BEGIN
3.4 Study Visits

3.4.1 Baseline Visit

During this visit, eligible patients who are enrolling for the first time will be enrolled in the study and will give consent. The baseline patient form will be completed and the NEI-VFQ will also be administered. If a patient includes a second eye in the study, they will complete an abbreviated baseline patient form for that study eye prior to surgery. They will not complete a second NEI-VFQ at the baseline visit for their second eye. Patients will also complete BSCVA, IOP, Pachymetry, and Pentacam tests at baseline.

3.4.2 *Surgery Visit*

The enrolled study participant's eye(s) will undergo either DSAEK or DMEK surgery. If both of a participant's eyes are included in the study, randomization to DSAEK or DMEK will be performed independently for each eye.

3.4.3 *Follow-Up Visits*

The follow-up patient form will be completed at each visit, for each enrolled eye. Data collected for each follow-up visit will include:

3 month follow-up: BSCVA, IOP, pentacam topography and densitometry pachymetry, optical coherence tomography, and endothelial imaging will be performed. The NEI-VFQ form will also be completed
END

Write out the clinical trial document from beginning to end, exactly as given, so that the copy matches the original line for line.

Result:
3.4 Study Visits

3.4.1 Baseline Visit

During this visit, eligible patients who are enrolling for the first time will be enrolled in the study and will give consent. The baseline patient form will be completed and the NEI-VFQ will also be administered. If a patient includes a second eye in the study, they will complete an abbreviated baseline patient form for that study eye prior to surgery. They will not complete a second NEI-VFQ at the baseline visit for their second eye. Patients will also complete BSCVA, IOP, Pachymetry, and Pentacam tests at baseline.

3.4.2 *Surgery Visit*

The enrolled study participant's eye(s) will undergo either DSAEK or DMEK surgery. If both of a participant's eyes are included in the study, randomization to DSAEK or DMEK will be performed independently for each eye.

3.4.3 *Follow-Up Visits*

The follow-up patient form will be completed at each visit, for each enrolled eye. Data collected for each follow-up visit will include:

3 month follow-up: BSCVA, IOP, pentacam topography and densitometry pachymetry, optical coherence tomography, and endothelial imaging will be performed. The NEI-VFQ form will also be completed